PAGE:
When encouraging foxes for photographic opportunities with food lures, make sure you are not feeding in an area where foxes are unwelcome, hunted or controlled. As feeding foxes will habituate them to humans and make them an easy target. Or they may become too bold in approaching people for food, which might lead neighbours, councils and local landowners to capture and humanely euthanize the animal.
Is the food appropriate and safely provided?
Foxes are primarily carnivores (meaning they consume meat) and are nocturnal (meaning they hunt at night), but can be more accurately described as crepuscular mesocarnivores (hunting at dusk and dawn, with a diet that consists of 50-70% meat), eating a wide variety of foods, including;
- Rodents, Rabbits & other Small Mammals
- Birds & Eggs
- Amphibians & Small lizards
- Insects & Invertebrates
- Berries, Fruits & Vegetables (a valued seasonal treat)
- Grains, Nuts, Shoots & Seeds
- Human & Pet Food Waste
- Commercial Wildlife Diets
While foxes do eat a variety of foods, it is important to remember that they have an ecological role to play and that their digestion and physiology is primarily geared towards the digestion of insects and small ground dwelling prey species. Be mindful of the fact that inappropriate diets and food presentation can also contribute to poor health and promote disease.
Scatter feeding is a great way to feed several individuals and species at once and allows the observer a greater opportunity to witness natural behaviours.
Scatter feeding initiates the 'seeking circuit' mentality within the brain, driving the animal to hunt, play with, then eat it's food. During the activation of this brain circuit, dopamine is released, which heightens their arousal and triggers a feeling of happy anticipation, which is rewarded by finding and eating the found food.
It is important when scatter feeding that food is provided in chopped up, limited amounts, as to not defeat the point and to limit the risk of disease. Only scatter feed in areas where natural behaviours are welcome.
How much food is too much?
We know from studies into fox diets that up to 18% of an urban foxes diet can consist of human food waste (considerably less for country foxes). We also know that foxes weigh around 4-8kg on average and that they need around 120 calories/kg of bodyweight/day for maintenance in a thermoneutral environment.
Foxes also consume a weight of about 400g daily, meaning that a single urban fox will eat approximately 70g of human food waste throughout a single day and then will cache the rest (we don't want caching).
So we can infer from this, that if a fox is being fed <70g of appropriate foods every 2-3 days, it is unlikely to be making them dependent on you or impacting on their health and behaviour in any meaningful way.
An example of a 70g treat bag, from Lily's Kitchen (approximately 270 cal/bag) can be found, here. Or an example of a formulated wild fox diet can be found, here. More on fox nutritional needs can be found, here.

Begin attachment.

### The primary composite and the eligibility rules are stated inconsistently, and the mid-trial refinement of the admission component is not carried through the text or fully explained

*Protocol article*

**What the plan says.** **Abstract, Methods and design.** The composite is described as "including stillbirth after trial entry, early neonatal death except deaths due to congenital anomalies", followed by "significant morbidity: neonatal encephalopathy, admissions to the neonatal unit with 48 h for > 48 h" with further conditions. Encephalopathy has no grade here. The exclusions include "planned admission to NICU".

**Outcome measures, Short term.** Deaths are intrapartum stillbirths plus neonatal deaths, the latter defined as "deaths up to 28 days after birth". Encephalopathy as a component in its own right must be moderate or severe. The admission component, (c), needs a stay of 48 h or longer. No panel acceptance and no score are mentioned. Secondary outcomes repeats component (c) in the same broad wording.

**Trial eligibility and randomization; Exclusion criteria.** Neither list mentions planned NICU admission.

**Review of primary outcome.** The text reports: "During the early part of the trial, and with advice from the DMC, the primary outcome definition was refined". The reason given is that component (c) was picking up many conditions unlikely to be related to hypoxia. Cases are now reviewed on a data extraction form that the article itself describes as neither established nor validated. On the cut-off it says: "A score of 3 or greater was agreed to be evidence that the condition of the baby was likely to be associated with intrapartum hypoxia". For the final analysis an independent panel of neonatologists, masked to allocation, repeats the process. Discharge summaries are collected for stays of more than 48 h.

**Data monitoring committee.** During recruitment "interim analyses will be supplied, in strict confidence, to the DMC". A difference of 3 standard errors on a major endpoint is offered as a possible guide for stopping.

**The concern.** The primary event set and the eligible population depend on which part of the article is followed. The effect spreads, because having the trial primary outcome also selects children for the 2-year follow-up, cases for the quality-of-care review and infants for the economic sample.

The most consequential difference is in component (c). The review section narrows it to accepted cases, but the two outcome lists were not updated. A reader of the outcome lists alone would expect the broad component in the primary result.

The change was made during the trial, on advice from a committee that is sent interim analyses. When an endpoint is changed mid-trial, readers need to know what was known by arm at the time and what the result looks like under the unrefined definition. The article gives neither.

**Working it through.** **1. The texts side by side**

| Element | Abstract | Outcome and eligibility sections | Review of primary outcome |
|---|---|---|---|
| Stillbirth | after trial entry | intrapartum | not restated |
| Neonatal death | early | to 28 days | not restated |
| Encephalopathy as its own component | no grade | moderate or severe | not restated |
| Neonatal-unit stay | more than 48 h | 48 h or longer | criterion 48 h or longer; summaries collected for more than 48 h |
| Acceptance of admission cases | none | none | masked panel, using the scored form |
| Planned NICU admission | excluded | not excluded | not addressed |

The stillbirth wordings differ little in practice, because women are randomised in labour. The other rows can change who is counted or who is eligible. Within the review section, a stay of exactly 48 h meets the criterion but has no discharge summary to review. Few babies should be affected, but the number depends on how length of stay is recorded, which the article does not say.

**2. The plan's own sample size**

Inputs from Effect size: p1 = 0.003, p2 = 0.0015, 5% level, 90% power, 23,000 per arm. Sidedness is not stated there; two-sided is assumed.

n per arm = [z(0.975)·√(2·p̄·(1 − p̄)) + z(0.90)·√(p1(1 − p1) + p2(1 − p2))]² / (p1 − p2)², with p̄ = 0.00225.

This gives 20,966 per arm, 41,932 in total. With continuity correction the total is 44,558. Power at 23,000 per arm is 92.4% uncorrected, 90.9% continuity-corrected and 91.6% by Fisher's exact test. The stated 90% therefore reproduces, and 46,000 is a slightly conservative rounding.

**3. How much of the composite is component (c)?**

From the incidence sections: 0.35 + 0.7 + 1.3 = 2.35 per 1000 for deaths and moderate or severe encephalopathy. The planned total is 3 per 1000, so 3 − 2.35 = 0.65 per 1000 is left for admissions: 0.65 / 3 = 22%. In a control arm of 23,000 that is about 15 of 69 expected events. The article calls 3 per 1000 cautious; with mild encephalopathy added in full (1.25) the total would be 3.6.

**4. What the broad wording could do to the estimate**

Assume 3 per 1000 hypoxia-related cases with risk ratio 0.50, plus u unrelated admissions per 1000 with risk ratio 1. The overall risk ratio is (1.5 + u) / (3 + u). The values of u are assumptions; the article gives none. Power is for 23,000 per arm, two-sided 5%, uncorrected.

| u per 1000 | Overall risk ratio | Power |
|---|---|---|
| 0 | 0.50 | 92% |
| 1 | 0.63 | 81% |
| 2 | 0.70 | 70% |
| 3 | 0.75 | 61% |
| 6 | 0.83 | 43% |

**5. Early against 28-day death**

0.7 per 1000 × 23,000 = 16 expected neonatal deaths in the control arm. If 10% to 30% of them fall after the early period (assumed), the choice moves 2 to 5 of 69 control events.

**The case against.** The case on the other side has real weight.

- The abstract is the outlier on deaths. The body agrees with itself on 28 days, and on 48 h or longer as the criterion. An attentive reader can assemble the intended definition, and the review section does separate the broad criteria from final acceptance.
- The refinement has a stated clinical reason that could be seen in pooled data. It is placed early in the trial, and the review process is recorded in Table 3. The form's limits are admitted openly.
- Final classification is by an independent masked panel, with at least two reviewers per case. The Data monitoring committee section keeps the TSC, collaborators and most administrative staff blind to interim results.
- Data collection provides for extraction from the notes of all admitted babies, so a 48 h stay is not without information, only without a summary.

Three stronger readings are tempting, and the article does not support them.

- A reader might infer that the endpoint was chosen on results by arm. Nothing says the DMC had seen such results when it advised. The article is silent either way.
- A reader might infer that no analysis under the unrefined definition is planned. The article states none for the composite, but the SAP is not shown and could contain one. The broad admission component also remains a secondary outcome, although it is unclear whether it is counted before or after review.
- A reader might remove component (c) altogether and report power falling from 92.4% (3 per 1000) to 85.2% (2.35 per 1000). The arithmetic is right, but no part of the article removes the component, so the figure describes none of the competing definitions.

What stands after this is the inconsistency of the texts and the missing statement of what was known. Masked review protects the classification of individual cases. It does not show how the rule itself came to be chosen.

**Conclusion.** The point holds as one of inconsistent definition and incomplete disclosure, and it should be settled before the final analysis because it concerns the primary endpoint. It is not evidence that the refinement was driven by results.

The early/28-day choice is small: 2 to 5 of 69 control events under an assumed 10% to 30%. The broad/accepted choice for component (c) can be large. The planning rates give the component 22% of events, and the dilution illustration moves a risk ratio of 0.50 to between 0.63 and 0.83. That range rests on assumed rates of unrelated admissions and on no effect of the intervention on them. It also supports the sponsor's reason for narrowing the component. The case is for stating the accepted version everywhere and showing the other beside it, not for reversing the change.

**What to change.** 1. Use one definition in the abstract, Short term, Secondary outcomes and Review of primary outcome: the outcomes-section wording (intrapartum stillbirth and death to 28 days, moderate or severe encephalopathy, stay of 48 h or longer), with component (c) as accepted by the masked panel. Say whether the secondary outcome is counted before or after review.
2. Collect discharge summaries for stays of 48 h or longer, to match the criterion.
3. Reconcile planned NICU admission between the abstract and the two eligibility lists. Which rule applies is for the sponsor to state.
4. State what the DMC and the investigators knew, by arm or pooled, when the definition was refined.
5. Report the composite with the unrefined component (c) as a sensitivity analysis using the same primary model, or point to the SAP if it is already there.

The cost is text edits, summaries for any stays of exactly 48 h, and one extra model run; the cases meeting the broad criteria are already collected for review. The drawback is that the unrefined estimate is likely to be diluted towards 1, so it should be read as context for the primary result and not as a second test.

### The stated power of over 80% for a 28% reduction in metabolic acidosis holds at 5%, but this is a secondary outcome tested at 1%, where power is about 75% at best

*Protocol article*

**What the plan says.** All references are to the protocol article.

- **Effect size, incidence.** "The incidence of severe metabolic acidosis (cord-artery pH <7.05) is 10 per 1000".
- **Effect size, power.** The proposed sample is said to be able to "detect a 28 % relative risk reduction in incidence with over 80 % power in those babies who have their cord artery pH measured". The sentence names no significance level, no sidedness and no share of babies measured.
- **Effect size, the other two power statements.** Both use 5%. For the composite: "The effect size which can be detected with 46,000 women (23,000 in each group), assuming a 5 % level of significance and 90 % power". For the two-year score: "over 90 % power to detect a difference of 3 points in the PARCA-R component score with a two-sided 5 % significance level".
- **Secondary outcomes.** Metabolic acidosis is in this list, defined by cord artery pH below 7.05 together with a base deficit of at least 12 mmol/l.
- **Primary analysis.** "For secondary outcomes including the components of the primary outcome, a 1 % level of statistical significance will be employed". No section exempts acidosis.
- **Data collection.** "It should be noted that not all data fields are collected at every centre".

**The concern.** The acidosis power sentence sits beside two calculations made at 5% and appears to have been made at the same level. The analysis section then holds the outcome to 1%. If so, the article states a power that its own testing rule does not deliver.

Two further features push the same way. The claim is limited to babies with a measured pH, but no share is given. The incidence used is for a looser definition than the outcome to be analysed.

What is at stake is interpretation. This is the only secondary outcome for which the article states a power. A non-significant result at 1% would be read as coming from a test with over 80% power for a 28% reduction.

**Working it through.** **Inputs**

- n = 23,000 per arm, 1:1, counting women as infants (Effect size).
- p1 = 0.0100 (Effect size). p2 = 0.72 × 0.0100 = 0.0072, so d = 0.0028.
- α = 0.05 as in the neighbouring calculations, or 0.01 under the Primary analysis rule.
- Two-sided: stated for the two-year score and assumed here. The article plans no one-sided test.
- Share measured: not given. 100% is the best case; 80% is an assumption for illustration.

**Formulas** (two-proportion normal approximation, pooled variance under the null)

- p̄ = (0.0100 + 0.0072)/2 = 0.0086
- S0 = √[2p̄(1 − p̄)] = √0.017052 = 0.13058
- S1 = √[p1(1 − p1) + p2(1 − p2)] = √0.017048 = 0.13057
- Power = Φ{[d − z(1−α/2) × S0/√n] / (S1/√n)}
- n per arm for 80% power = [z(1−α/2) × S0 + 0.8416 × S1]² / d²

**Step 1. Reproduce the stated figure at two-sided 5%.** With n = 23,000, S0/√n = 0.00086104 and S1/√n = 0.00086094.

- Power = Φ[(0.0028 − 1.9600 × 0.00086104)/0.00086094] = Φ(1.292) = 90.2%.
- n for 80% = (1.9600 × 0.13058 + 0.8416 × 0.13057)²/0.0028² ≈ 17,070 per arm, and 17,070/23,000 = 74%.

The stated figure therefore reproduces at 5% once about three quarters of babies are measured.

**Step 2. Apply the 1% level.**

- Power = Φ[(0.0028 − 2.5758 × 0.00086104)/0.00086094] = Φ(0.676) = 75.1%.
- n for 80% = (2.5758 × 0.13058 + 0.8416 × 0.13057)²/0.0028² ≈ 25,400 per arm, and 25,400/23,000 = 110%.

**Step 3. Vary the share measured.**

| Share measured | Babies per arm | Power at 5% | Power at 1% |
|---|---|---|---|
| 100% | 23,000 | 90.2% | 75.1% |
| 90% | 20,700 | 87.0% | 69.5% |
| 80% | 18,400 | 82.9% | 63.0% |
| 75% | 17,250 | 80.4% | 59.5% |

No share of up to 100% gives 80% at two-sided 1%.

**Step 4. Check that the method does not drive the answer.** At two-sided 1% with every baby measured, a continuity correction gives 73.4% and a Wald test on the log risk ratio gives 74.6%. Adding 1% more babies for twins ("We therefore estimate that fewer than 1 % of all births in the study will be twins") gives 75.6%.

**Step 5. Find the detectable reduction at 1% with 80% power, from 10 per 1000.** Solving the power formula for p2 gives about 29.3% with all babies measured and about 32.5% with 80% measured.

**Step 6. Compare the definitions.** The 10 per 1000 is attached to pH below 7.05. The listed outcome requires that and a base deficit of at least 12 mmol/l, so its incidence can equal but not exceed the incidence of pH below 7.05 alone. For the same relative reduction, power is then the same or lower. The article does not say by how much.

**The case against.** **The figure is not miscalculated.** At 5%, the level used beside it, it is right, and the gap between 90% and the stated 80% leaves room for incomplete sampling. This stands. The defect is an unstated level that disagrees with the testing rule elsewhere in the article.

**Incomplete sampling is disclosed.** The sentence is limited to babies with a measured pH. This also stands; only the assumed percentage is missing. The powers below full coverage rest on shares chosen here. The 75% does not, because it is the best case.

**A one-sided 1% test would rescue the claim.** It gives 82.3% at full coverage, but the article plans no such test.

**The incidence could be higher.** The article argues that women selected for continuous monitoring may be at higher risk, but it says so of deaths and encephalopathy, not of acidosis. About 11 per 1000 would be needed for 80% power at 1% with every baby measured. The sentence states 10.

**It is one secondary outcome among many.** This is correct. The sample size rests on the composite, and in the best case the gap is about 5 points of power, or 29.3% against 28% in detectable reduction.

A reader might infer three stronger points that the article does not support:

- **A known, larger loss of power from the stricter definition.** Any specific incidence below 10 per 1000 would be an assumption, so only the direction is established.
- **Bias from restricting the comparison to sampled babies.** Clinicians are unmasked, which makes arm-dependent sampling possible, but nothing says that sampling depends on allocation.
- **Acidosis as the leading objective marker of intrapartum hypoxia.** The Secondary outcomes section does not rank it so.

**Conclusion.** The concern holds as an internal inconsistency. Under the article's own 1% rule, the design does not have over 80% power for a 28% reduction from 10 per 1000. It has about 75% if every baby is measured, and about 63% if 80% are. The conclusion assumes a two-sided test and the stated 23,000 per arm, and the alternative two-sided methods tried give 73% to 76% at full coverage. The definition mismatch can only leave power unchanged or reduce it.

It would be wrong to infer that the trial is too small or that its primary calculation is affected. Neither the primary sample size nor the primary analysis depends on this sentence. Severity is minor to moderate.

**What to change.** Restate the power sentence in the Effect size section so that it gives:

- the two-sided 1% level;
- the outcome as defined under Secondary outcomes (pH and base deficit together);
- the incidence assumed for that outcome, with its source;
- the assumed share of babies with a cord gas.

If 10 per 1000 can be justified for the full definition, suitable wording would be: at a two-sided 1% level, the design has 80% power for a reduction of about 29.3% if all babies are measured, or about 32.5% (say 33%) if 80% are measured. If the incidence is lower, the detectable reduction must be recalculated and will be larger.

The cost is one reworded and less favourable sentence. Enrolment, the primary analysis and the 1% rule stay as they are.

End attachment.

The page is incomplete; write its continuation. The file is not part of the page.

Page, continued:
The best way to support foxes is to plant native. Planting for biodiversity is a great way to encourage a whole array of wildlife to your garden and supports the foxes natural prey. Another way plants can help foxes is through zoopharmacognosy.
Zoopharmacognosy or pharmacophagy (remedy-eating) is a behaviour in which non-human animals self-medicate by selecting and ingesting or topically applying plants, insects, soil or mineral stones/dust in order to prevent or reduce the harmful effects of pathogens, parasites and toxins.
An example of zoopharmacognosy is when animals eat grass to induce vomiting or dust bathe to ward off parasites. Planting parasite-busting, immune-boosting plants in your garden can go a long way in helping your local wildlife help themselves.
Canid-safe, parasite-busting, immune-boosting plants:
Mugwort, Garden Cress, Dandelion, Broadleaf Plantain, Milk Thistle, Chamomile, Fennel, Turmeric, Chicory, Chervil, Carrot, Celeriac, Pumpkin, Wild Oats, Barley, Rye, Hibiscus, Blackberry, Rosehip, Wild Strawberry, Blueberry, Mulberry, Gooseberry, Juniper, Elderberry, Coriander, Parsley, Rosemary, Thyme, Sage, Peppermint, Sweet Basil, Lemon Balm, Sunflower, Valerian and Dill.
Arnica, Aloe Vera, Astrenia, Anise, Wormwood, Rue, Rosemary, Chamomile, Fleabane, Fleawort, Sweet Bay, Mint, Lavender, Wild Garlic, Chives, Pennyroyal, Pyrethrum, Sage, Citronella, Marigolds, Scented Geraniums, Beebalm and Catmint.
© Dalia Kvedaraite
The Do's and Don'ts
- Do plant native and encourage the fox's natural prey (earthworms, insects, rodents, rabbits, frogs, amphibians and birds). Consider planting fox-edible plants also.
- Do leave out a bowl of fresh water, making sure you take responsibility for the thorough cleaning of any utensils and that you replace the water daily.
- Do feed at a time when foxes are most in need. Winter, for example or during particularly dry spells. Only offer just enough food so that there is little to no waste.
- Don't provide excessive amounts or leave out uneaten food that could attract rats, flies or mold, which increases the threat of disease.
- Don't put out food that foxes can take away and cache. Offer small morsels they can eat on the spot to discourage them from digging up neighbours gardens.
- Don't encourage foxes into your home, try to tame them or attempt to hand-feed them, watch from a discreet distance.